ing produced the best model performance on all datasets, with the exception of NMI
scores on the General dataset, where it was narrowly outperformed by Unpooled and
Author Pooling.
Results for other pooling schemes vary by metric and dataset. Author Pooling is the
second-ranked scheme for most metrics/datasets, with Conversation Pooling also out-
performing the Unpooled scheme in most cases. It is interesting to notify that Hashtag
Pooling is mostly ineffective and gives performance worse than the baseline in most
cases. This finding can perhaps be explained by the observation that hashtags are typi-
cally present in a minority of tweets (e.g. 19.6% of tweets have hashtags in the Specific
dataset). Concerning the measure of the topic interpretability, coherence scores show
Network-Based Pooling for Topic Modeling on Microblog Content 7
that the Network Pooling scheme gives better performance on all datasets, with the ex-
ception on the Event dataset, where it was narrowly outperformed by Hashtag Pooling.
6 Conclusion
Methods for aggregating tweets to form longer documents more amenable to topic mod-
eling have been shown here and elsewhere to improve model performance. Here we
have proposed a new network-based pooling scheme for topic modeling with Twit-
ter data, that takes into account the network of users that engage with a particular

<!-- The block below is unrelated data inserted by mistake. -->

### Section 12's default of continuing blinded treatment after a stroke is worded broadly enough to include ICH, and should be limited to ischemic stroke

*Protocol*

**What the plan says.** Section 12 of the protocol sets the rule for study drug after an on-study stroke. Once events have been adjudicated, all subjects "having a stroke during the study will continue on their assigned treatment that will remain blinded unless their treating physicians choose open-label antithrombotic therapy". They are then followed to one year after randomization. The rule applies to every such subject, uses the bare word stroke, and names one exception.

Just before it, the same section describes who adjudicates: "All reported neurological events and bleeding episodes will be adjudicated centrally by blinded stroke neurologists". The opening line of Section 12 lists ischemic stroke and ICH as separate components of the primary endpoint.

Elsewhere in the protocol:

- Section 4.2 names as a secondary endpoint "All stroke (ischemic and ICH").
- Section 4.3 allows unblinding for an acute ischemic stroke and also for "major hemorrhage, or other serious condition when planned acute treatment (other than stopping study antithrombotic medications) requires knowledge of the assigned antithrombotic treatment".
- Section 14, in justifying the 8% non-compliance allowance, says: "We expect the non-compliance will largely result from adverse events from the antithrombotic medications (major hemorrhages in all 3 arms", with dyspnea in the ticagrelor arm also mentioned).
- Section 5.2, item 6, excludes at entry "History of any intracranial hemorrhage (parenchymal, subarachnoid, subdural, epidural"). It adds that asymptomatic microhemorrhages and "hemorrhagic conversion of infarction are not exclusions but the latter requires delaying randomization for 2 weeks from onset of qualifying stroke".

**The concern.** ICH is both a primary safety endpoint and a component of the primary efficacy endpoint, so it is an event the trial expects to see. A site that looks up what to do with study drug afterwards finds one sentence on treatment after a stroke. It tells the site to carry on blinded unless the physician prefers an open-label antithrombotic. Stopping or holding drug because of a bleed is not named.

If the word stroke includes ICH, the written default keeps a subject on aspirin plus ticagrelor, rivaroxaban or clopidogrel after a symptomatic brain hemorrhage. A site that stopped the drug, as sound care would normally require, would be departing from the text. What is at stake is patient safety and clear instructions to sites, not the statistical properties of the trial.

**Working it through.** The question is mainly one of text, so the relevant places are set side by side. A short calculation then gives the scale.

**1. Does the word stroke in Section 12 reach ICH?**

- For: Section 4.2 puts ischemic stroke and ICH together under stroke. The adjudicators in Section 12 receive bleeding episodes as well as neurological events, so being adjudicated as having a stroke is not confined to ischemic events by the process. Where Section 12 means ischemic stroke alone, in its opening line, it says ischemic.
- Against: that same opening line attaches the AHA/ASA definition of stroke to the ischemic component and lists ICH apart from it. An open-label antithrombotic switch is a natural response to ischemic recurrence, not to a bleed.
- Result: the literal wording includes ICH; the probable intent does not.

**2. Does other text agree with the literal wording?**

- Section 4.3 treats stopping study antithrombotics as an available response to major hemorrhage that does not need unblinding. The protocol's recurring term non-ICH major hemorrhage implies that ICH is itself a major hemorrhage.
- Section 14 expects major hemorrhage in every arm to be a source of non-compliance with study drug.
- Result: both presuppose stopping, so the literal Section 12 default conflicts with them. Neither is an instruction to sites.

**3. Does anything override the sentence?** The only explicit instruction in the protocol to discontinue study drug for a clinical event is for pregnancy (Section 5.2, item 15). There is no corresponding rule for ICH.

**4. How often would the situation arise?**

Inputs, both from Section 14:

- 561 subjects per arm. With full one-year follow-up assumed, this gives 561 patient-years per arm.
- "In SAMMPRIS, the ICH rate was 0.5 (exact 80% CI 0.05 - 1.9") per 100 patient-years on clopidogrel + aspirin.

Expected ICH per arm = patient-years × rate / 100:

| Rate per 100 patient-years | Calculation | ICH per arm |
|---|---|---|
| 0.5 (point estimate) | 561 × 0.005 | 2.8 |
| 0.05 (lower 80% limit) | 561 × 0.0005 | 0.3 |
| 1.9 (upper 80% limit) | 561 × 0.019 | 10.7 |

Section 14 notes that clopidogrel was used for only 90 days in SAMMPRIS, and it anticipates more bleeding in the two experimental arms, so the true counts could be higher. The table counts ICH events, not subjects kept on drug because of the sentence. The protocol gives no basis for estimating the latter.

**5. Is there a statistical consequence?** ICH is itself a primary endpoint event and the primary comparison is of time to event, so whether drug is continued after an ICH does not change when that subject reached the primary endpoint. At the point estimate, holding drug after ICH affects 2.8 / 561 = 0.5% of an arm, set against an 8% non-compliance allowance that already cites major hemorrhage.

tweet. Our approach improves topic extraction despite different levels of underlying the-
matic/topical heterogeneity of each dataset. While similar to conversation-based pool-
ing in its use of reply tweets, the network approach includes otherwise un-linked con-
tent from users who authored replies. Experimental results showed that for the tests
performed in this study, the network-based pooling scheme considerably outperformed
other methods and was portable between datasets. Model outputs were improved on
both clustering metrics (purity and NMI) and topic coherence (PMI).
Although the experiments presented have been conducted on the corpora collected
on specific time intervals which reduces the shifting of conversation threads, especially
when we collect documents authored by a cited user in response to the seed tweet. On a
larger scale, topic shifting might be handled by adding conditions on document times-
tamps or topic correlation. In addition, the experimental findings suggest that network-
based approaches might offer a useful technique for topic modeling with Twitter data,
subject to further testing and validation with other datasets.
Acknowledgements This work was supported by the Institute of Coding which re-
ceived funding from the Office for Students (OfS) in the United Kingdom.
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... Alvarez-Melis and Saveski [36] have reported that pooling by interaction provides better topic modeling and retrieval performance. Ollagnier and Williams [63] have extended the pooling by interaction by adding tweets of the users mentioned in the replies. It has been reported that adding tweets posted by the users mentioned in the replies improves topic modeling performance over no-pooling, user pooling, hashtag pooling, and interaction pooling. ...